extreme programming

Articles

Agile team cooperation How Business Teams Can Embrace Agile Techniques

As agile principles and practices receive greater organizational exposure, business teams are embracing certain aspects of agility that were traditionally reserved for technology teams. This article details the experiences of a group of people with business roles who have adopted some agile methods and how their teams have benefitted.

Eric  King's picture Eric King
Common Misconceptions about Agile Common Misconceptions about Agile: There Is Only One Approach

Many teams think they're agile. They might work in iterations and have a ranked backlog, but they don’t see the value they could be seeing. Usually that means they have a number of false impressions about agile. Read on to have three common misconceptions debunked and to learn what you need to do to make your agile transition successful.

Johanna Rothman's picture Johanna Rothman
Mob Programming Getting Started with Mob Programming

Mob programming is a software development approach where the whole team works on the same thing at the same time, in the same space, and at the same computer. Collaborating like this can have great benefits for everyone involved. Here, Woody Zuill details some practices his team uses to make this collaboration work for them.

Woody Zuill's picture Woody Zuill
The Marriage of Lean, Scrum and Extreme Programming (XP)

Many flavors of Agile have emerged: Scrum, Lean, Feature Driven Development (FDD), and Extreme Programming just to name a few. These methods have numerous complementary and distinguishing features, but the gamut of choices can be confusing and disorienting - as if being told to choose the best from 31 flavors of ice cream. Return on Investment (ROI) is important to me, so Lean must be the answer. But wait, I also want to be agile with my business priorities so I’ll choose Scrum. We are left wanting a simple question answered: “Which Agile method should I choose for my organization?”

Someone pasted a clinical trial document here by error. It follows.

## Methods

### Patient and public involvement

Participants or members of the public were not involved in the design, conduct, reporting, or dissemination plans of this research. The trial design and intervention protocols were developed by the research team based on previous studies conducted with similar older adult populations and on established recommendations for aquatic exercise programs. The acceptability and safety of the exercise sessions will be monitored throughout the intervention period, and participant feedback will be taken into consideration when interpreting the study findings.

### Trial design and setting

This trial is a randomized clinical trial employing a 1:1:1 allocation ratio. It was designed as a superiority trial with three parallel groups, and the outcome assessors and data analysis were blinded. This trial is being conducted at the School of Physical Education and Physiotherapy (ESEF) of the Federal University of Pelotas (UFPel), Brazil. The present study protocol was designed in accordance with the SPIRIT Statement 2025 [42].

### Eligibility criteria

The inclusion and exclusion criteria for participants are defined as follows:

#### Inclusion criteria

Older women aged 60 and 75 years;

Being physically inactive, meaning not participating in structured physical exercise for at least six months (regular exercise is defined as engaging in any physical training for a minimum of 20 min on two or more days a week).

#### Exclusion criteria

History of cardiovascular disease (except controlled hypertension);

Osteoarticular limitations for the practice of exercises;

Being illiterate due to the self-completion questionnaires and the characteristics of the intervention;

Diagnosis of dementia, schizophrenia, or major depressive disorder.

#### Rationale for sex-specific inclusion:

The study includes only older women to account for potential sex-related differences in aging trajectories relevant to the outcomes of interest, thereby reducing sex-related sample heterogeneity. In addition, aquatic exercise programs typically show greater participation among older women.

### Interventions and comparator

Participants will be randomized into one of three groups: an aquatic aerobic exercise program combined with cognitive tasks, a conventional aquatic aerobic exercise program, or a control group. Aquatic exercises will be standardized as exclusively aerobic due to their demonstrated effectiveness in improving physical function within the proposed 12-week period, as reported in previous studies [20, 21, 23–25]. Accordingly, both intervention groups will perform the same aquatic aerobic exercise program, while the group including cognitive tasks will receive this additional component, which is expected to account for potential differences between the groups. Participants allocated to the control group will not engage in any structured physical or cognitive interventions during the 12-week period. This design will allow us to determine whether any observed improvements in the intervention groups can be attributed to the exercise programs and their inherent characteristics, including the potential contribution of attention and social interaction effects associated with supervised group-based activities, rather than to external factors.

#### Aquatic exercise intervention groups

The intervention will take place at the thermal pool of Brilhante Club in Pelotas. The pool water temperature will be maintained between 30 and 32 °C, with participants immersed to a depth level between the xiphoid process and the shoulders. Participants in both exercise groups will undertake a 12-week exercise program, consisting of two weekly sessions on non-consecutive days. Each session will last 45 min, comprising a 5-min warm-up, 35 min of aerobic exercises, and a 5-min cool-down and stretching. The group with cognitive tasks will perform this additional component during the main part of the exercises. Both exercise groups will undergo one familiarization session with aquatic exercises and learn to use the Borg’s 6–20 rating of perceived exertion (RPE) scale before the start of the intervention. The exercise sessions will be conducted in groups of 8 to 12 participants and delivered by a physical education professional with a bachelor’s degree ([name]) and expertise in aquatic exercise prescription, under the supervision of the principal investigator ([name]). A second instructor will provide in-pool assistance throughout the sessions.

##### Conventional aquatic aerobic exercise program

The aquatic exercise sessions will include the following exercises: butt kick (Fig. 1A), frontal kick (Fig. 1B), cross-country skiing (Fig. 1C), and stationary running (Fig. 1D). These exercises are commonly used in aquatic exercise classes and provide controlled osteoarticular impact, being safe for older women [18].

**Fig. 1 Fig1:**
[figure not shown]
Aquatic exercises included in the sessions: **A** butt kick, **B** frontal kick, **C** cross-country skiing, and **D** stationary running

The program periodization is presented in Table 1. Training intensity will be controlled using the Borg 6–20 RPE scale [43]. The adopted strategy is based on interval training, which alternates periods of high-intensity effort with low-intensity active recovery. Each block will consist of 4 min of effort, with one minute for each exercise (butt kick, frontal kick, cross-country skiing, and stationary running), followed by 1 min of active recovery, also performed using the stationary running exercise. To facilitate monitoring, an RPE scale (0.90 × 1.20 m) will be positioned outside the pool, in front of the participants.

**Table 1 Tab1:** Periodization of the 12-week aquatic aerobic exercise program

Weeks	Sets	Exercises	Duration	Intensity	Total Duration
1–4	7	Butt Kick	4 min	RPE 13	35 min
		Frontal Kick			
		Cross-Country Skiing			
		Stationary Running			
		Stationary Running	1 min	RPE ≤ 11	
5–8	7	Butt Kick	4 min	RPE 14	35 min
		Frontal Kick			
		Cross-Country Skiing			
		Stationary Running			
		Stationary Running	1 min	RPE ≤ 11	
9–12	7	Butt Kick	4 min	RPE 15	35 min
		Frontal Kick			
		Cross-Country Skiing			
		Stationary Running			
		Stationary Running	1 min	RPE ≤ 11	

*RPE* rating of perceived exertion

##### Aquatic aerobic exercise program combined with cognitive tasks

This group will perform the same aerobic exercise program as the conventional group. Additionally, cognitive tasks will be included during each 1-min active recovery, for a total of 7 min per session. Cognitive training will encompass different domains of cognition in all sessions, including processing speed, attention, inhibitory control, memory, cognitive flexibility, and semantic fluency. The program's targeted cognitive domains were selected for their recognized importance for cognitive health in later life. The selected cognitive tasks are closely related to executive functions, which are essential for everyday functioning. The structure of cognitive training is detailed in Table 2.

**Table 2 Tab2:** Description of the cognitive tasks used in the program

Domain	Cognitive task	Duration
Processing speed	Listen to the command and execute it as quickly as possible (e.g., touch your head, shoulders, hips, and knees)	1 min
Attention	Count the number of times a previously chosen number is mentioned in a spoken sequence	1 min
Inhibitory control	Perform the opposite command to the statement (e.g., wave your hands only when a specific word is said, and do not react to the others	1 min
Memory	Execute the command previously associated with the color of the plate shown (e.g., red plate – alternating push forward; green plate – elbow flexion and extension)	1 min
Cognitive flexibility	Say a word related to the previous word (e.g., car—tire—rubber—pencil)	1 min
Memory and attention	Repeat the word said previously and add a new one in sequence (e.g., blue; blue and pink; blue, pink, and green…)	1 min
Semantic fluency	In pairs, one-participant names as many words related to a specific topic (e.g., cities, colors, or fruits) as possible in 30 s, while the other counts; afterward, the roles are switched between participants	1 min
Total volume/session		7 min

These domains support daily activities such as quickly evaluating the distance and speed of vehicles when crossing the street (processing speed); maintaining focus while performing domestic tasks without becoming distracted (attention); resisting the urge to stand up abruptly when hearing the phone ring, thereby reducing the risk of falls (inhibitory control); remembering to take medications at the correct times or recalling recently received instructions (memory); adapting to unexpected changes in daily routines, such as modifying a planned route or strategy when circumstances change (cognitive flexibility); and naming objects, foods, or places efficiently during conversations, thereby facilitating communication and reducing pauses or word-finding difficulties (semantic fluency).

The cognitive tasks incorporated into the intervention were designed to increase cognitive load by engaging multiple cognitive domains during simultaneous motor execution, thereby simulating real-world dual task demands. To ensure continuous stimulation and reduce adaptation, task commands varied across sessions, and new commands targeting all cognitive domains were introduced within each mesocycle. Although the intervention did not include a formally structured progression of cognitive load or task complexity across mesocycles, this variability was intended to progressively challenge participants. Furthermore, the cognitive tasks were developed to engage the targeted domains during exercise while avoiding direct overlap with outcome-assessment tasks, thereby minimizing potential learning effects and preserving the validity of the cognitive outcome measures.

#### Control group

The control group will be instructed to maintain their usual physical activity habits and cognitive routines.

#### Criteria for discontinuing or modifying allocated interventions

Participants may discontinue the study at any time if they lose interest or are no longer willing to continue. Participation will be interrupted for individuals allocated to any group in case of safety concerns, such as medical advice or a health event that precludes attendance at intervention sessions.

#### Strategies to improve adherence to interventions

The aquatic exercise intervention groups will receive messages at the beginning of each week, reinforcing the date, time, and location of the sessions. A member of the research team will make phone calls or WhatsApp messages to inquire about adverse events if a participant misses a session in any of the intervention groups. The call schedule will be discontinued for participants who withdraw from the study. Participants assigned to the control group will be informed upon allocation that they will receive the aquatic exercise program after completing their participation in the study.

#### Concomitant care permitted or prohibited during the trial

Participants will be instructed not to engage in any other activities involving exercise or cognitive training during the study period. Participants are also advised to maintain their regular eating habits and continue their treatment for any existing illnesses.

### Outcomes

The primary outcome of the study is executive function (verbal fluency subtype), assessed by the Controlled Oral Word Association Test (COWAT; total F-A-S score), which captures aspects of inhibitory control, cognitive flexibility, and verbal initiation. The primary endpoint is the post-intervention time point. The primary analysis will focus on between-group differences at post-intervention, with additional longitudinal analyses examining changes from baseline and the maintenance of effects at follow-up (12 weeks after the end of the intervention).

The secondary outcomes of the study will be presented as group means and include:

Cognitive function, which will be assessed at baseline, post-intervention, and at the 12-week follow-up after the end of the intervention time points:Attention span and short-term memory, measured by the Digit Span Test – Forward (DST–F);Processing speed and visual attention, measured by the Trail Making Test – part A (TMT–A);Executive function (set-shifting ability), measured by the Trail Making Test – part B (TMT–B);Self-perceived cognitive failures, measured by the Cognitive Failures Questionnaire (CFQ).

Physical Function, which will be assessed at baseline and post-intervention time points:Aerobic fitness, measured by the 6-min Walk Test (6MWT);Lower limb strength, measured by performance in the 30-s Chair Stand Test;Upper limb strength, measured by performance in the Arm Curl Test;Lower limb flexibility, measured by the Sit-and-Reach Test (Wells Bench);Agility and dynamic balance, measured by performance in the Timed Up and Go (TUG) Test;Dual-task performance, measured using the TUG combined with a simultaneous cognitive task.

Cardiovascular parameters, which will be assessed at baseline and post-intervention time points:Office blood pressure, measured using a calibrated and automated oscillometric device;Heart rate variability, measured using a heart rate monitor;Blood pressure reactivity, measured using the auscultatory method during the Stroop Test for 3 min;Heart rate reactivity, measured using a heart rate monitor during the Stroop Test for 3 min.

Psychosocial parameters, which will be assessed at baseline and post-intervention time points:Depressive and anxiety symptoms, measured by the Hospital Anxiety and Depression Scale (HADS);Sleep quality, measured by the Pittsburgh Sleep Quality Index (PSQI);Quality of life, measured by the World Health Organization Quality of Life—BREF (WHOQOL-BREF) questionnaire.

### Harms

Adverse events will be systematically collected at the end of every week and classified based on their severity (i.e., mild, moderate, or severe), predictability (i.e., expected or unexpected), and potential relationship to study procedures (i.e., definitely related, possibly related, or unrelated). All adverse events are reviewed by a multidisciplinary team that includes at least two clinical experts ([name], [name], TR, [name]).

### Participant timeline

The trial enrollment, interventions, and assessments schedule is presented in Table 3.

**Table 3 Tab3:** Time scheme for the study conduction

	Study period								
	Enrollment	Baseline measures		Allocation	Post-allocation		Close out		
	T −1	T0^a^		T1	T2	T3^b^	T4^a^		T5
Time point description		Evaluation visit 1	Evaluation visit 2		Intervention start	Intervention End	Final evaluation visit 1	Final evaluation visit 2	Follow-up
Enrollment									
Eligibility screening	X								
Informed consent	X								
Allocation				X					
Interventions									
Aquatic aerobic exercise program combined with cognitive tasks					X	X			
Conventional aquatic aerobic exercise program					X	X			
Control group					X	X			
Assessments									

Geoffrey Bourne's picture Geoffrey Bourne

Better Software Magazine Articles

Improve Agile Quality—Three Pillars at a Time

A key component to being agile is the adoption of testing from the very inception of the project. According to Bob Galen, to achieve a high degree of quality assurance, there needs to be a careful balance among development and test automation, software testing, and cross-functional team practices.

Bob Galen's picture Bob Galen
Stop Making Lists, Start Making Products